• August 2, 2022. Olevs Nikers, The Jamestown Foundation. Focused on substantial reinforcement of self-defense capabilities while the regional security situation deteriorates due to Russia’s re-invasion of Ukraine, Latvia is considering reinstating a  policy of compulsory military service, which is officially supported by the governing political parties (, July 13). Compulsory military service already exists in the other two Baltic states, Estonia and Lithuania. Estonia has continued to maintain compulsory conscription even while developing a professional army. Latvia Contemplates Conscription in Face of Russian Aggression
  • August 2, 2022. Kateryna Stepanenko, Layne Philipson, Katherine Lawlor, Karolina Hird, and Frederick W. Kagan, ISW. Russian forces have likely decided to attack Avdiivka frontally from occupied Donetsk Oblast territory rather than waiting for Ukrainian forces to withdraw from their prepared defensive positions as a result of Russian envelopment operations northeast of the settlement.The Donetsk People’s Republic (DNR) and Kremlin-sponsored sources have published videos suggesting that Russian forces pushed Ukrainian forces out of their positions around the Butivka Coal Mine ventilation shaft southwest of Avdiivka. Ukrainian forces have held positions around the Butivka Coal Mine ventilation shaft since 2015 and have described the location as the closest Ukrainian position to Donetsk City and a key defensive outpost for Avdiivka. Russian forces have likely captured the Ukrainian position, given the Ukrainian General Staff‘s vague reports of ”partially” successful Russian advances in the area. Russian forces are also continuing assaults on Pisky, west of Avdiivka, and will likely attempt to seize the E50 highway connecting the two settlements. Russian forces had previously attempted to break through Avdiivka’s northeastern outskirts but have not made significant progress in months. Russian Offensive Campaign Assessment, August 2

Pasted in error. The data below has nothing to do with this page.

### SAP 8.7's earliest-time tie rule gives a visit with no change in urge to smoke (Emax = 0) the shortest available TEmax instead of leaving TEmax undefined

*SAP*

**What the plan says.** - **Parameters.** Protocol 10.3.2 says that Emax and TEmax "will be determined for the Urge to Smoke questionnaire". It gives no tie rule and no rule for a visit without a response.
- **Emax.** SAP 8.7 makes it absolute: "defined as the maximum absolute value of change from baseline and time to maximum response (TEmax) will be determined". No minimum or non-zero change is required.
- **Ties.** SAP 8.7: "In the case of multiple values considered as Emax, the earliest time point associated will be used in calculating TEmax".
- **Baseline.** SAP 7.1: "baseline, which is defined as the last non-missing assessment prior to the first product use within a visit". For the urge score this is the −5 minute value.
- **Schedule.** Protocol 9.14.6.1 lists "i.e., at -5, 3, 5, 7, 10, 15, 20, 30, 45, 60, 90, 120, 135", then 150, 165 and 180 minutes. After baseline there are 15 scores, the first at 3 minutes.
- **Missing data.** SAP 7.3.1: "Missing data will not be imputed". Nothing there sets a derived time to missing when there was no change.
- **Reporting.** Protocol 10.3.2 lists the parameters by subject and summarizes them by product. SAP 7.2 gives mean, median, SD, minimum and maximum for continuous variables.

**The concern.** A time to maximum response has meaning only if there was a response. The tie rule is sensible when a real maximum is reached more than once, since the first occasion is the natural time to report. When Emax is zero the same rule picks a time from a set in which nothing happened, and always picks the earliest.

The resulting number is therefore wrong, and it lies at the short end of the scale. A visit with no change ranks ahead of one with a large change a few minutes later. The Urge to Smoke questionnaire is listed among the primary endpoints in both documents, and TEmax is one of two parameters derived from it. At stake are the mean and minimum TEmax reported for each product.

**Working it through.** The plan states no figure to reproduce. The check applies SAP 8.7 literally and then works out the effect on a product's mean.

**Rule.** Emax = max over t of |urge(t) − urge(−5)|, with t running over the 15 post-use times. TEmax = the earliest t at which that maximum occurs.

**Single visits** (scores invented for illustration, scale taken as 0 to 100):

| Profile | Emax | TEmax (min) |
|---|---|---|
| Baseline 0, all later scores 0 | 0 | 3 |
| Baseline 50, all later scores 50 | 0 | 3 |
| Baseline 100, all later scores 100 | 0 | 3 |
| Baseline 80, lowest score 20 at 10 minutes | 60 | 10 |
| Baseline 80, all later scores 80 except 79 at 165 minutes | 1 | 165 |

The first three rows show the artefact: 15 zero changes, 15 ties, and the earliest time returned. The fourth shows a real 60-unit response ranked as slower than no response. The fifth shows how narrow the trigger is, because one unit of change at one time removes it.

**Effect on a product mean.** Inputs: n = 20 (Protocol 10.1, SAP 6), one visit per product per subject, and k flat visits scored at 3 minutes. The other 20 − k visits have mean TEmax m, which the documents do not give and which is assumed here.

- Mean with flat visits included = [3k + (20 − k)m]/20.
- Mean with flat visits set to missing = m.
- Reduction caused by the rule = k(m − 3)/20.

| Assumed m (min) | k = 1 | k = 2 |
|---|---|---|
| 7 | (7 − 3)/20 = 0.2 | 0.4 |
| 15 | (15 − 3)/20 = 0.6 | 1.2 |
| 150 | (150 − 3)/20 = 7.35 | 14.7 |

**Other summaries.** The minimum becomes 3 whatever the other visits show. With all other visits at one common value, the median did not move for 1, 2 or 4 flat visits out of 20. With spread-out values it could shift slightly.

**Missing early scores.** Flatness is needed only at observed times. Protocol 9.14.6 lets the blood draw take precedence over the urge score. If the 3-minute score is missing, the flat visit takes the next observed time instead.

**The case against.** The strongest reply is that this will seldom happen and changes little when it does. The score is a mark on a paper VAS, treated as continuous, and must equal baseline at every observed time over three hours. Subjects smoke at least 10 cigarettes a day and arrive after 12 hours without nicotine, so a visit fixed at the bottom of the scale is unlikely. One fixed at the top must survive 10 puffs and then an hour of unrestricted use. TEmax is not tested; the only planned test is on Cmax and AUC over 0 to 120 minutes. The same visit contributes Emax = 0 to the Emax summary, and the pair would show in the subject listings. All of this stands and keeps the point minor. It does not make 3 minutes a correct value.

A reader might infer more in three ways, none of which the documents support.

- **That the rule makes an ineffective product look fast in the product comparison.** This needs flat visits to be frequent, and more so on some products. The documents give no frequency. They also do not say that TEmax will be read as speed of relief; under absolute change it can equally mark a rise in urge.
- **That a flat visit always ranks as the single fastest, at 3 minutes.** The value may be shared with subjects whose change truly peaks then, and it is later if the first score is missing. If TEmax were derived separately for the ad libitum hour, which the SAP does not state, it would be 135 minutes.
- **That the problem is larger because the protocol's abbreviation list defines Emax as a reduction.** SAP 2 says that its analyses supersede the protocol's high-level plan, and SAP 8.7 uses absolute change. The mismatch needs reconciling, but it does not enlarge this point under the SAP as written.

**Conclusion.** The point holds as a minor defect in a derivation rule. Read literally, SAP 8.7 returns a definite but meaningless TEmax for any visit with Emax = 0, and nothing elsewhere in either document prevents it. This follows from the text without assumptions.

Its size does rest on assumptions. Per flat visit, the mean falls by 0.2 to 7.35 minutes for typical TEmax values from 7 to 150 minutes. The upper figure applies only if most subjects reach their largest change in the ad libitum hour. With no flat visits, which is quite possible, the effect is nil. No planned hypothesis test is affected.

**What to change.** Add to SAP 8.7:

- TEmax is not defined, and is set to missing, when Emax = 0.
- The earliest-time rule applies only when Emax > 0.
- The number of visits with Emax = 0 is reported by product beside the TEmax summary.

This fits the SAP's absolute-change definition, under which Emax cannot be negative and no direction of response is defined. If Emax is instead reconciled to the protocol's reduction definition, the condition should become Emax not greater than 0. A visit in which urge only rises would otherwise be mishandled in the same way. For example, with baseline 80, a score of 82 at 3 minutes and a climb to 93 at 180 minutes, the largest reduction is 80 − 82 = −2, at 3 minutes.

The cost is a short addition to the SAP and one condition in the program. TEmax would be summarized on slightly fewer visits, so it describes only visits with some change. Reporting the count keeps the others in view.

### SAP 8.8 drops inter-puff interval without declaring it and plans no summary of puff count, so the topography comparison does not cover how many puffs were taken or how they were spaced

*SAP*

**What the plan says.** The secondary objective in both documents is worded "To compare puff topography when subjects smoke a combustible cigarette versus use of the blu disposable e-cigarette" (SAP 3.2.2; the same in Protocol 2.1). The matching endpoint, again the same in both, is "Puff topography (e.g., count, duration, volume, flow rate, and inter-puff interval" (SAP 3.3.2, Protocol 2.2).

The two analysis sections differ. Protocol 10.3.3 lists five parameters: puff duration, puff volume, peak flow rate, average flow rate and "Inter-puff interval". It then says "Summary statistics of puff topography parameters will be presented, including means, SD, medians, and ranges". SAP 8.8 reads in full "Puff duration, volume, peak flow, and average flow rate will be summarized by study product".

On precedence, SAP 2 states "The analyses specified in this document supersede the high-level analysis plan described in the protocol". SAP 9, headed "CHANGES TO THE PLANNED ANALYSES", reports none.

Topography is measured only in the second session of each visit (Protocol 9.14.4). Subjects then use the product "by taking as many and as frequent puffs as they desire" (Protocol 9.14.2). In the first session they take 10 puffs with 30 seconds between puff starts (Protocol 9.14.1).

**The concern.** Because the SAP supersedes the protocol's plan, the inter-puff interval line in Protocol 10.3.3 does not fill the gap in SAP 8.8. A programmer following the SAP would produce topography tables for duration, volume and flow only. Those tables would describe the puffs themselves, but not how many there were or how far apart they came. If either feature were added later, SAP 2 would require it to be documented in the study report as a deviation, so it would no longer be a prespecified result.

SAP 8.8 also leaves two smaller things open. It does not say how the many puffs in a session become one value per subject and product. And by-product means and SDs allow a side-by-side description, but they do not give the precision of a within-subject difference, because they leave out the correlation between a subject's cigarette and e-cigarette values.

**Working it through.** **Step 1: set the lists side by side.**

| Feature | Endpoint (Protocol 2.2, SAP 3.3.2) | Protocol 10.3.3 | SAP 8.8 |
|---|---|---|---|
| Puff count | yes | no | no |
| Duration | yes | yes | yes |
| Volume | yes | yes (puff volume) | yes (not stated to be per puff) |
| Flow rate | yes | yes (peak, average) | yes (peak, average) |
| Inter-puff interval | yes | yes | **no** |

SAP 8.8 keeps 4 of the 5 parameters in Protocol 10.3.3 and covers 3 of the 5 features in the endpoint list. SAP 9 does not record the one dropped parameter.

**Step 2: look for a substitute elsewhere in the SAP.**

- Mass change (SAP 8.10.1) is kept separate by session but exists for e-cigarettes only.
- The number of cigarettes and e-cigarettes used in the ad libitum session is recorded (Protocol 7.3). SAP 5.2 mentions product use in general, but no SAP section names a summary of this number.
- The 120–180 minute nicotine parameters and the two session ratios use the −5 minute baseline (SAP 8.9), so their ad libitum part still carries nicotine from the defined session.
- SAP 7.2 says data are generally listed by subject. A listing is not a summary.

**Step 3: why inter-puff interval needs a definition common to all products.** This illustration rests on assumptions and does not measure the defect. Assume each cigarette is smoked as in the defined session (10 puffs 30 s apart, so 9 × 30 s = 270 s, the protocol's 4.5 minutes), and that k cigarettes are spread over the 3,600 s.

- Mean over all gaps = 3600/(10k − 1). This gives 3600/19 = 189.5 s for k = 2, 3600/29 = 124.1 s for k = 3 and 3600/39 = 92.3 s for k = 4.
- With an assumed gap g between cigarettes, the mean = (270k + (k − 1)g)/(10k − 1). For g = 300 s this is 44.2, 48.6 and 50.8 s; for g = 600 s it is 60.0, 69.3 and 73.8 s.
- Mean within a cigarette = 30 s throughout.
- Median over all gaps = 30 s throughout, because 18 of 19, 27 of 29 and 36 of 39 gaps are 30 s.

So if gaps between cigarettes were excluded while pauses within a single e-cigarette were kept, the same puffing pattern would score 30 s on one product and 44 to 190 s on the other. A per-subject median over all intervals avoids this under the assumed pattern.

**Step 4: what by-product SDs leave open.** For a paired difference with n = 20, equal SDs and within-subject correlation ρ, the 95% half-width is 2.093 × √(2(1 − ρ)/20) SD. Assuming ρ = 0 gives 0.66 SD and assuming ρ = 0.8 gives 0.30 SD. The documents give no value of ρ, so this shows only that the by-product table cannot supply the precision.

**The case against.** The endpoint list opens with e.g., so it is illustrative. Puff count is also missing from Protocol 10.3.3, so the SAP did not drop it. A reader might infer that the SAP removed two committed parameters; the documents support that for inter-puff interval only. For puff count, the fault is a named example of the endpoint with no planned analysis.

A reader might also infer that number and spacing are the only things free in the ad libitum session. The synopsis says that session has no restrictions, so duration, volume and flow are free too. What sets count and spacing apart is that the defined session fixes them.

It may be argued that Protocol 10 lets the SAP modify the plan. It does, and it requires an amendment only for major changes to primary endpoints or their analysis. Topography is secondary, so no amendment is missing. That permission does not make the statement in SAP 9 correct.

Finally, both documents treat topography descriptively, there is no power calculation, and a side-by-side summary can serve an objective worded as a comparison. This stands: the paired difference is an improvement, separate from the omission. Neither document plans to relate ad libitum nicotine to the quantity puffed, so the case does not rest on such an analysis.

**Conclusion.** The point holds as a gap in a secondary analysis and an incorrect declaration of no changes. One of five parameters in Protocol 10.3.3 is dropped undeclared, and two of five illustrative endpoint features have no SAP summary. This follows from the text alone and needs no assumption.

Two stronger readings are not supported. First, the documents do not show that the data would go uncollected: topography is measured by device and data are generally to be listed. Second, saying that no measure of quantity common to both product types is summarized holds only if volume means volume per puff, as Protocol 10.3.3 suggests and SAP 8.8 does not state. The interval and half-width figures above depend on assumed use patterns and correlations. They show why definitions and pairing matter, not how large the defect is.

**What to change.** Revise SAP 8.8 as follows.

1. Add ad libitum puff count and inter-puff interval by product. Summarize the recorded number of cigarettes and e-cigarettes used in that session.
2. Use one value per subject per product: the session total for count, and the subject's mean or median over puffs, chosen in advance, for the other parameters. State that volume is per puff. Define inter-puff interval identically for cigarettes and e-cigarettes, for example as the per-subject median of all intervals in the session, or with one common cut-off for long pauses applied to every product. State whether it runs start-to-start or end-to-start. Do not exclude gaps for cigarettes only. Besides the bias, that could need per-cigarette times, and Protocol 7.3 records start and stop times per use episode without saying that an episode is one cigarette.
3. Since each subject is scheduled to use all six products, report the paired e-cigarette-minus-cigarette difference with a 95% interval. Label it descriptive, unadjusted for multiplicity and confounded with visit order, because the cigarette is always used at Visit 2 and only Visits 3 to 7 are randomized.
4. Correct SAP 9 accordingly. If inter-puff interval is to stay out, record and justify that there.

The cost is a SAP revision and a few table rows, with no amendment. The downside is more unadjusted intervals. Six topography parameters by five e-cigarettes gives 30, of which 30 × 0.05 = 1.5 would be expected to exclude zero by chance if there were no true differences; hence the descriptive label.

• August 2, 2022. Elizabeth Sidiropoulos, Brookings. The war in Ukraine is often described by Western analysts as a turning point in international relations that has upended the post-Cold War international order. In the Global South, the war is equally historic, reinvigorating foreign policy autonomy and non-alignment as geopolitical tensions rise between the West and Russia (and China). How do Global South politics of non-alignment and solidarity explain South Africa’s position on Ukraine?


USA – Israel – Middle East


Climate Change & Sustainability

Counter terrorism – Defense – Intelligence – Military – Security – Space

  • August 3, 2022. Robert Chesney, Lawfare. Early in the morning on Sunday this past weekend, Ayman al-Zawahiri stepped out onto a balcony of a home in Kabul. It was something he’d done many times before without apparent incident, but this time would be his last. U.S. personnel had identified him, and had a drone in place to take the shot. A manhunt that began immediately after 9/11 and lasted nearly 21 years was over at last. On the Legality of the Strike that Killed Anwar al-Zawahiri